Scoring the Banks: Building a Behaviorally Informed Community Impact Report Card for Financial Institutions
Raymond H. Brescia
Albany Law School
Yale Law School
October 9, 2012
18 Fordham Journal of Corporate and Financial Law 339 (2013)
Albany Law School Research Paper No. 12 for 2012-2013
The U.S. financial system faces a crisis. Unlike fiscal crises, this one is of consumer confidence and trust. Recent polls suggest that faith in American banks is at a 40-year low. Many blame the banking sector for having a significant role in causing and exacerbating the financial crisis of 2008 and the deep recession that has followed it. Scandals, litigation and a lack of accountability for conduct that has breached the public trust mean that many consumers of bank services are starting to call for greater transparency in banking practices, financial institutions that are more responsive to community needs, and broader array of alternatives to traditional banks. Movements such as the Move Your Money campaign and Bank Transfer Day have captured the imagination of many bank customers who are looking to use their consumer clout to support financial institutions that are engaged in responsible practices.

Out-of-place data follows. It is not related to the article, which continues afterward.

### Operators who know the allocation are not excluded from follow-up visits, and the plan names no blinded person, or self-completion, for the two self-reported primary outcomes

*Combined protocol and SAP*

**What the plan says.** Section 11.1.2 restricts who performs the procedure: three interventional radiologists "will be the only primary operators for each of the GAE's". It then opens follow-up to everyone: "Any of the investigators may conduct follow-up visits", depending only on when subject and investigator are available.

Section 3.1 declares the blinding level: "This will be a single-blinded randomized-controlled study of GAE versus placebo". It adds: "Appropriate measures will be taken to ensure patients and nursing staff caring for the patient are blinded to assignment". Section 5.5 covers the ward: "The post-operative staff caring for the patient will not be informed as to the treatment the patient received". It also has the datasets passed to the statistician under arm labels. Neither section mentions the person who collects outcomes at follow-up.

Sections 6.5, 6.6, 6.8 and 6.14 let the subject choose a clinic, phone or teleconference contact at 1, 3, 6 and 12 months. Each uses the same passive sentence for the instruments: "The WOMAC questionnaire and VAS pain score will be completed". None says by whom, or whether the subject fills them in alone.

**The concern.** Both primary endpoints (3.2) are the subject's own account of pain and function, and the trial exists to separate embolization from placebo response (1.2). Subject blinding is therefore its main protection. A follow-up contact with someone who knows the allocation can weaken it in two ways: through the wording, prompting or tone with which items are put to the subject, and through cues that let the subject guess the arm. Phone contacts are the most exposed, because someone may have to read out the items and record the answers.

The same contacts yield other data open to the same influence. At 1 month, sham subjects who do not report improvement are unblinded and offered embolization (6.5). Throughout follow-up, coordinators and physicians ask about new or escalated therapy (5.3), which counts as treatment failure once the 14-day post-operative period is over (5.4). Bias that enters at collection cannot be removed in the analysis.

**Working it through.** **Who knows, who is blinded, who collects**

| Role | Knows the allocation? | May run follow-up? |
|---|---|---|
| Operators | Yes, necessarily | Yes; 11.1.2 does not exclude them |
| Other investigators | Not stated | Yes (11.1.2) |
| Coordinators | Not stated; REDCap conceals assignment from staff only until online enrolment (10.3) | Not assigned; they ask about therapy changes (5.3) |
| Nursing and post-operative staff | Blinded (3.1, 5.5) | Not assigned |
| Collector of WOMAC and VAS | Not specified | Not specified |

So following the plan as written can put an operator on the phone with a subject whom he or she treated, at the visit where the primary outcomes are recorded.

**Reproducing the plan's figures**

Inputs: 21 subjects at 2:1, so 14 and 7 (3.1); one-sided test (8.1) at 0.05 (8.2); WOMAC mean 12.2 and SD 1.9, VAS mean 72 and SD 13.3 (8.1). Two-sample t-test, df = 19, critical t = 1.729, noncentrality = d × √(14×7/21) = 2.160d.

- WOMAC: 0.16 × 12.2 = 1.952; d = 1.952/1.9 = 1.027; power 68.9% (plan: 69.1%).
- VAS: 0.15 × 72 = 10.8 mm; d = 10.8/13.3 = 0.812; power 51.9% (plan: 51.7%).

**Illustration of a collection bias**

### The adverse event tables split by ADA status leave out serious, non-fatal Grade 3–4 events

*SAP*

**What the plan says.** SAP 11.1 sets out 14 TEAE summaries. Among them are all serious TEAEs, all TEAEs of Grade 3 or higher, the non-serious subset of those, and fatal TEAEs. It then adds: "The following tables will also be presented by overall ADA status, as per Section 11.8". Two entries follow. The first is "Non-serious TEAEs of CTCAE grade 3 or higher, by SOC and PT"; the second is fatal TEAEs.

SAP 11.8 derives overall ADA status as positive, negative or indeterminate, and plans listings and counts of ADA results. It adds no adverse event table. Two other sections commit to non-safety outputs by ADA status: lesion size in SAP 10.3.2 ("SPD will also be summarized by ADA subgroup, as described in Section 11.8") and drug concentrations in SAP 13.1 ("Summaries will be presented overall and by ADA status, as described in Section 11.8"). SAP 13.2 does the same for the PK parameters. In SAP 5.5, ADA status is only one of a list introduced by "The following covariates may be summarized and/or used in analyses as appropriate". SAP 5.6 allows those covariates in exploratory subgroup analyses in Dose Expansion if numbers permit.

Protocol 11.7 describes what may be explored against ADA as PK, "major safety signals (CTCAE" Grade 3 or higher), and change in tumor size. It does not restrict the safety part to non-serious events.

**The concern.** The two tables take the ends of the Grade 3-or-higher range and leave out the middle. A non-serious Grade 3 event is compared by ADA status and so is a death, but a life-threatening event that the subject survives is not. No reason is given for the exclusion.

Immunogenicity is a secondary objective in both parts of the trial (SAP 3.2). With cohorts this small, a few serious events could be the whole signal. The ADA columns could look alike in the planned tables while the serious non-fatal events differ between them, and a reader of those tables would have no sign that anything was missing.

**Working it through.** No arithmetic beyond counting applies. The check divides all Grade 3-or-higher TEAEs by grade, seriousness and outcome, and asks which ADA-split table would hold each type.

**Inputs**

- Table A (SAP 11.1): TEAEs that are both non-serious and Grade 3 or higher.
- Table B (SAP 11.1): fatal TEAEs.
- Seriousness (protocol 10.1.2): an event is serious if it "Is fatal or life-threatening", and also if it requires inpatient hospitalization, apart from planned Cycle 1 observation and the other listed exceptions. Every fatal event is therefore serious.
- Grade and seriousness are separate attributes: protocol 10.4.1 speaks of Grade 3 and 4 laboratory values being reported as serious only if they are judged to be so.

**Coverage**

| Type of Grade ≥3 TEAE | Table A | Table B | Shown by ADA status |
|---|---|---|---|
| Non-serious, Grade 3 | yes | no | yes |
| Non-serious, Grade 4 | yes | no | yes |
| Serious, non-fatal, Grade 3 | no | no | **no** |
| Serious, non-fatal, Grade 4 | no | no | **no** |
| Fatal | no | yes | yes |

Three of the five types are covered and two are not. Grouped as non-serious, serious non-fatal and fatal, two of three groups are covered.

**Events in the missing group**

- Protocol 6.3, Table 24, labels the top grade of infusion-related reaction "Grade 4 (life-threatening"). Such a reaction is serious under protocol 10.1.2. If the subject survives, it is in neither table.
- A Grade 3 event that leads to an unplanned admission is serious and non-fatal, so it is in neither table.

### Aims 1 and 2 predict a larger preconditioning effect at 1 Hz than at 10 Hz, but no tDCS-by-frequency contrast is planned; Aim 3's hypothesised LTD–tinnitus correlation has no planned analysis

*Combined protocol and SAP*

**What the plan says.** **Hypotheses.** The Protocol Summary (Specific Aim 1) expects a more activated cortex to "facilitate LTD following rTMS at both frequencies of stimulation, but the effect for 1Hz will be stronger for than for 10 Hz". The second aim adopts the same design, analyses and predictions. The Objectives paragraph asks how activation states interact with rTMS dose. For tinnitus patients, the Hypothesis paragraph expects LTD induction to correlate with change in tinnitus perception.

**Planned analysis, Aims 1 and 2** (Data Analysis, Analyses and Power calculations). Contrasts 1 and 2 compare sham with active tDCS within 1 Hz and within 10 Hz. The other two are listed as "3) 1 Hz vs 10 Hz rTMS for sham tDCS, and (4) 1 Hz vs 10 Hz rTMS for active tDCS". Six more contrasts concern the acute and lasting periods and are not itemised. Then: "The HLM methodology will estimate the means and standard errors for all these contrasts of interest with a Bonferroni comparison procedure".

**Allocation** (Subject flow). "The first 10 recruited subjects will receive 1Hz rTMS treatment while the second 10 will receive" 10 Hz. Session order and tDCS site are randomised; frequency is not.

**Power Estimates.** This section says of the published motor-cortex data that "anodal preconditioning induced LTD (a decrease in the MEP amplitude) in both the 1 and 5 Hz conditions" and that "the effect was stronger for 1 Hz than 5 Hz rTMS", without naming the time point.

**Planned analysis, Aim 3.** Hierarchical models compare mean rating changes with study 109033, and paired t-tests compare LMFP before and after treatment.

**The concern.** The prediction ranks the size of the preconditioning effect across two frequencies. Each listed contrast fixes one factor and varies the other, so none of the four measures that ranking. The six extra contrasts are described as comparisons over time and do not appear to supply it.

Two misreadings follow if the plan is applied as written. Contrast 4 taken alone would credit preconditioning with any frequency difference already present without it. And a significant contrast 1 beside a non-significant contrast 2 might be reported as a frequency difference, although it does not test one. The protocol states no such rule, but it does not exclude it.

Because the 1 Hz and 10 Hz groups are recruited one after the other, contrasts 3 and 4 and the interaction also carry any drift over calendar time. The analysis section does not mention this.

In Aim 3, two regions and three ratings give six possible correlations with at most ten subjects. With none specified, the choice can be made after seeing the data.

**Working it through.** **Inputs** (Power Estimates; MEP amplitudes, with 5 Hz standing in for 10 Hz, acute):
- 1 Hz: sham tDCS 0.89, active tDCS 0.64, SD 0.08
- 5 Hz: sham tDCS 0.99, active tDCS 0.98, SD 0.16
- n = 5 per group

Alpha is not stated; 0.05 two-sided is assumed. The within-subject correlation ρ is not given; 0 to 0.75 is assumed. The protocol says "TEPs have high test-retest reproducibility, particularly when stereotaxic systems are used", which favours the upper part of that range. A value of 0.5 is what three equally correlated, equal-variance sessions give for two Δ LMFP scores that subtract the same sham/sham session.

Perhaps as a way to counter this crisis in confidence, regulators, local governments and consumers alike seek ways to measure bank responsiveness to consumer wishes and community needs. This paper describes one such tool: the Community Impact Report Card (CIRC). Modeled on other grading systems — like New York City’s method for grading restaurants — and informed by principles of behavioral economics, the CIRC is a tool designed to offer consumers a means through which they can easily comparison shop between banks based on those banks’ effectiveness in meeting consumer demand for accessible and inexpensive products and services, and to encourage banks to strengthen the array of products and services they offer. By providing a range of information about the products and services offered by local banks, and generating a single score for each bank based on this information on a scale of 1-100, consumers will have an easily accessible way to compare how each bank serving the community is generally responsive to community needs and interests. Flexible and adaptable, the CIRC system is designed to be crafted to the needs of local communities and to apply to the array of financial institutions that serve them.
Number of Pages in PDF File: 40
Keywords: Behavioral Economics, Trust in the Financial System
JEL Classification: A13, G21, G28, K23
Date posted: September 30, 2012 ; Last revised: March 28, 2013